NS reintroduces intercity trains, warns against non-essential travel

From today, intercity trains are back online, meaning longer journeys will take far less time than they have for the past month.

The NS has been running on a special timetable since 21 March, which involves only two trains per hour leaving in any particular direction. These trains also stop at every station, so travelling a long distance took far more time than usual. Additionally, these trains sometimes got too full at particular times of day, meaning that it was impossible to keep a 1.5m distance from all passengers.

Not an excuse for an outing, NS emphasises

These issues will hopefully be diminished by the addition of intercity trains, but the NS was very clear that the extra rail service is not to be used as an excuse for an outing. They are purely intended to service people travelling to and from work.

Amsterdam public transport reopens more services

All around the country, other public transport networks are reopening as well. In Amsterdam, four of the five metro lines are back online, with trams running more often than they have over the past month as well. While this is partly to deal with the extra passengers from NS, it is also in anticipation of 11 May, when primary schools will partially reopen and more people will be moving around the city.

More buses and trams all over the country

Buses are also going to be coming more often. “It is one large network, if the NS suddenly comes with an extra intercity in place A, this has consequences,” said Pedro Peters, spokesman for umbrella organisation OV NL, RTLZ reports. Bus and tram companies will be monitoring the situation and adding more buses or trams if they think it is necessary.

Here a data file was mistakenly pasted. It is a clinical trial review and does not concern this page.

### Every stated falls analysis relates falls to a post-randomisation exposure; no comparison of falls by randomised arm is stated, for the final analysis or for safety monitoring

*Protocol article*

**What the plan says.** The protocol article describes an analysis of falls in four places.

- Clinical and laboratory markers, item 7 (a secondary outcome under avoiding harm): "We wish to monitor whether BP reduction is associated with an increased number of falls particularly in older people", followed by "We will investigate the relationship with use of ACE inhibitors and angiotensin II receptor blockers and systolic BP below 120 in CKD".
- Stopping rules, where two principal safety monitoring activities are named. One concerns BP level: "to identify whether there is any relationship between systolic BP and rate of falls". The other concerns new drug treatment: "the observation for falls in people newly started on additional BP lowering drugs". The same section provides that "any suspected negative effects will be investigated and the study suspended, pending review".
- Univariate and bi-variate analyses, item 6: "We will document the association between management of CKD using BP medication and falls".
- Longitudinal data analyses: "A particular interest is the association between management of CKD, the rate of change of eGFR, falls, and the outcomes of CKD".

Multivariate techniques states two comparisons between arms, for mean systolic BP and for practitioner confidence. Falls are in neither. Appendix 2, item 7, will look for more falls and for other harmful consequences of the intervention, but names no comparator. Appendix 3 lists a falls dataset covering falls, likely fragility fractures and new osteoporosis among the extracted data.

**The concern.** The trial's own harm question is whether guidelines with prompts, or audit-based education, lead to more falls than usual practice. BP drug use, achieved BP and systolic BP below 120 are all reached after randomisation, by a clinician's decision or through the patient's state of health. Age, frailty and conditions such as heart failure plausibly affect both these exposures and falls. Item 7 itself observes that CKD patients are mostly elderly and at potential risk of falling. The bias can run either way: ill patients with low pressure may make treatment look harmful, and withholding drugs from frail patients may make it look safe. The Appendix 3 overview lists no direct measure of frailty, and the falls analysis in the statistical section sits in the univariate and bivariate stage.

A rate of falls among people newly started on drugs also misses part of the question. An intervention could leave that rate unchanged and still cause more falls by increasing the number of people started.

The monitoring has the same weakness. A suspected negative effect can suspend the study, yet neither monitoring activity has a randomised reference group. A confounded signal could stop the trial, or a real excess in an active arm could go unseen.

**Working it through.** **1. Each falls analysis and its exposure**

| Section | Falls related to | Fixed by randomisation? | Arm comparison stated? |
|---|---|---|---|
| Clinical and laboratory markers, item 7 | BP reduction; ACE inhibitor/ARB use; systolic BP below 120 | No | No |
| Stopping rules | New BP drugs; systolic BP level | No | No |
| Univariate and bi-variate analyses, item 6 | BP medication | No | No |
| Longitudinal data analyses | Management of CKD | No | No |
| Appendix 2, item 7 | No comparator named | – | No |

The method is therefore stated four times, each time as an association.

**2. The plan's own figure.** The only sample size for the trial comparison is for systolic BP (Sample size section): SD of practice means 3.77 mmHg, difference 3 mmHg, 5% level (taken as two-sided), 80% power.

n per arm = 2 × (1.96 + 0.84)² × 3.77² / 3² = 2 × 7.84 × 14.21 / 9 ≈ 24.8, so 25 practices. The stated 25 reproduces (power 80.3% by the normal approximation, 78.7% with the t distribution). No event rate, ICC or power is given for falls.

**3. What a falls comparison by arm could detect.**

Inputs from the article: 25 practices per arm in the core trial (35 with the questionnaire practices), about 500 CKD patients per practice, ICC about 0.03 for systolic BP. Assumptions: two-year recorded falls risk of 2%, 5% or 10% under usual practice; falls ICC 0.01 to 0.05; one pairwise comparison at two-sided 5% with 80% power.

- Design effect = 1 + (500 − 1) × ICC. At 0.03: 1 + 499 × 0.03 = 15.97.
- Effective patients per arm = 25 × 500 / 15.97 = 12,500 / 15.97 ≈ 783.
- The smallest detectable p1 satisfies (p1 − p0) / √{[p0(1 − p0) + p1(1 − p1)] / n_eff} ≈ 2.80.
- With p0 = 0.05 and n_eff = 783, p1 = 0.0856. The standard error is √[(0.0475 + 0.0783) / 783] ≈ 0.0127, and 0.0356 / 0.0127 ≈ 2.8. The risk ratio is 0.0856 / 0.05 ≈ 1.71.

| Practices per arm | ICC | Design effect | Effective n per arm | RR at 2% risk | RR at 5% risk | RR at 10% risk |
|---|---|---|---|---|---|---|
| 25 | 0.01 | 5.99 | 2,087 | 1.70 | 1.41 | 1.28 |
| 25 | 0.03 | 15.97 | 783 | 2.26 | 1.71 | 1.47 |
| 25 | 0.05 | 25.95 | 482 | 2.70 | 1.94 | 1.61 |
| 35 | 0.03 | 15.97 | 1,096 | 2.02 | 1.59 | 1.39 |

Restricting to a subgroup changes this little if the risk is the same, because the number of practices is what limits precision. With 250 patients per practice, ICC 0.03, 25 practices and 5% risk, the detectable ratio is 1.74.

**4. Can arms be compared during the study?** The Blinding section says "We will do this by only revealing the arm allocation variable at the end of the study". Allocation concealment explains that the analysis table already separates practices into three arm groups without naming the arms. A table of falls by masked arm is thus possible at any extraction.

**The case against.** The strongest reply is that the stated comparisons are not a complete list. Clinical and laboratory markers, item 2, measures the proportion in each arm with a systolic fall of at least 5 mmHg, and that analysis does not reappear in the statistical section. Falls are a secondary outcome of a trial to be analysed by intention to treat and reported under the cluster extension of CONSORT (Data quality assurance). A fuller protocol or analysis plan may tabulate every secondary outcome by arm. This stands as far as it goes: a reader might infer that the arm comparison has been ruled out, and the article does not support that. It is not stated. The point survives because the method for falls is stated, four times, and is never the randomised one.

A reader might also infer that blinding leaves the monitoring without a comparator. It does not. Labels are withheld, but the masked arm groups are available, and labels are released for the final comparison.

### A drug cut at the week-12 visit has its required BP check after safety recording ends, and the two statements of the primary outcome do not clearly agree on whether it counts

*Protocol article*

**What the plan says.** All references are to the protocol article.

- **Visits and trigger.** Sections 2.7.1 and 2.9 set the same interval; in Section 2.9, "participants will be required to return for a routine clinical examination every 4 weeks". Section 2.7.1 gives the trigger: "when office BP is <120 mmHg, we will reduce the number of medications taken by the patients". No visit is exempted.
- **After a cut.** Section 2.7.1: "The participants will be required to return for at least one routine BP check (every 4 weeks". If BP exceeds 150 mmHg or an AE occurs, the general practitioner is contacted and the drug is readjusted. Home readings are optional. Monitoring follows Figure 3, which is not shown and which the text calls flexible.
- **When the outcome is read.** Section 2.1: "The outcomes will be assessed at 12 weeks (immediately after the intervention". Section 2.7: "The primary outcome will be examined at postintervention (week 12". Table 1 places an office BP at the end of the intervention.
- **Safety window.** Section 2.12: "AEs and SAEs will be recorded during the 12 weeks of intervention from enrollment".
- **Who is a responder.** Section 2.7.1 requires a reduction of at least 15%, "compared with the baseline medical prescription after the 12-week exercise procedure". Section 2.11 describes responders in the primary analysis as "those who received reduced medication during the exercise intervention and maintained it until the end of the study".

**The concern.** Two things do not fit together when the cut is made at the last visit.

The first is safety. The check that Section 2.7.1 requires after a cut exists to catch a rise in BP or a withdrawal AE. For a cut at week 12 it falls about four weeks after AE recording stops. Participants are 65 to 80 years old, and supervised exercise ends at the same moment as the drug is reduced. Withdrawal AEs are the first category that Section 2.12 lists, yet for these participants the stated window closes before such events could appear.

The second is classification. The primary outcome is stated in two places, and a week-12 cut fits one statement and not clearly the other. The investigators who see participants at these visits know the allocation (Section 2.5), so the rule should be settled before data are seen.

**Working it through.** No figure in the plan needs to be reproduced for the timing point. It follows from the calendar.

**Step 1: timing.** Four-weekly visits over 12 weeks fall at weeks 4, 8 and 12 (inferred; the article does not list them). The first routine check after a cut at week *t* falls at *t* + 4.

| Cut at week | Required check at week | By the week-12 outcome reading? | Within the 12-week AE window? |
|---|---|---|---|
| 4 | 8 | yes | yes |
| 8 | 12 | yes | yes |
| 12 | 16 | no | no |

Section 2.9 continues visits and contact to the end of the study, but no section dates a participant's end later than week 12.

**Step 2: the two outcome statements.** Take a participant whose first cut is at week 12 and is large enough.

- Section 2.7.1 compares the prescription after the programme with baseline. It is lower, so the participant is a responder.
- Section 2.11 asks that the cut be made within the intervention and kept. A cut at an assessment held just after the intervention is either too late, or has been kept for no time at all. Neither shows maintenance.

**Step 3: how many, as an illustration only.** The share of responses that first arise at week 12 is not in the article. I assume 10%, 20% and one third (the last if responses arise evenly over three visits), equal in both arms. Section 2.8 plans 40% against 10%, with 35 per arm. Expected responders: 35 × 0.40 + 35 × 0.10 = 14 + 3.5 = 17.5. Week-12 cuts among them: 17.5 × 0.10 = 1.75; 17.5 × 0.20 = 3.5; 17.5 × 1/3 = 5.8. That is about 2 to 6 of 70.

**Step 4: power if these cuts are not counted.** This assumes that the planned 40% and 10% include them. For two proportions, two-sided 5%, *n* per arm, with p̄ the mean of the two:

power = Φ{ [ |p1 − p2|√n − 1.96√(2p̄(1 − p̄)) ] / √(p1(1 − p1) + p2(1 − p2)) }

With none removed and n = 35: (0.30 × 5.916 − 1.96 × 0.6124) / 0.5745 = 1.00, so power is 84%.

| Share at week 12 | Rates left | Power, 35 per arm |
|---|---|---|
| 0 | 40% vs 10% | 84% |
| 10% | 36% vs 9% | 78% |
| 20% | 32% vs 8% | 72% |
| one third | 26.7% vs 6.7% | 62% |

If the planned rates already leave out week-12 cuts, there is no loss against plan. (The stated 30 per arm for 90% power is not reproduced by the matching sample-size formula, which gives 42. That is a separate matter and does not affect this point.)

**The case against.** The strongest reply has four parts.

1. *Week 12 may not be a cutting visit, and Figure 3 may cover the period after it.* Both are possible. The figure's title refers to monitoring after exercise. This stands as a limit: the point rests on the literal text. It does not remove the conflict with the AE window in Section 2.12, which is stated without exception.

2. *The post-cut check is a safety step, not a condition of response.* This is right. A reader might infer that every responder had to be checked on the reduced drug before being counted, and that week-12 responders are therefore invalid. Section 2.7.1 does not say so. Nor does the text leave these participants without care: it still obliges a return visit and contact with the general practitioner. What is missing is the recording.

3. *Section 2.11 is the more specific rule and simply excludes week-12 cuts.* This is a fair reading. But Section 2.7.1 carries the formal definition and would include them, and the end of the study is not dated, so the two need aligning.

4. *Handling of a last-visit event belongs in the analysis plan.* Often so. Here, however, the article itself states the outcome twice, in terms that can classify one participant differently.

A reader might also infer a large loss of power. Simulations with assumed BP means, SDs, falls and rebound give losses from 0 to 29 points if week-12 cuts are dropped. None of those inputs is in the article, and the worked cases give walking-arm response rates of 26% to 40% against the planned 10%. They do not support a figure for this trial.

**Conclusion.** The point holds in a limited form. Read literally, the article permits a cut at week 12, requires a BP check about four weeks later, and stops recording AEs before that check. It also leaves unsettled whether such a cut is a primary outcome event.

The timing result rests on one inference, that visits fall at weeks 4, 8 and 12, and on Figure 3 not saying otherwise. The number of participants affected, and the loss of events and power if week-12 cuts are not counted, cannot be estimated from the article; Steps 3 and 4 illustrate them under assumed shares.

Schedules are still uncertain

Passengers are asked to plan their journeys well in advance, because things are still unpredictable as the public transport system warms up once again.

Do you think it is a good idea to begin running intercity trains again? Let us know in the comments below.

Feature Image: Abuzer van Leeuwen/Supplied.

Ailish Lalor
Ailish Lalor
Ailish was born in Sydney, Australia, but grew up by a forest in south-east Ireland, which she has attempted to replace with a living room filled with plants in The Hague. Besides catering to her army of pannenkoekenplantjes, Ailish spends her days convincing her friends that all food is better slightly burnt, plotting ways to hang out with dogs and cats, and of course, writing for DutchReview.

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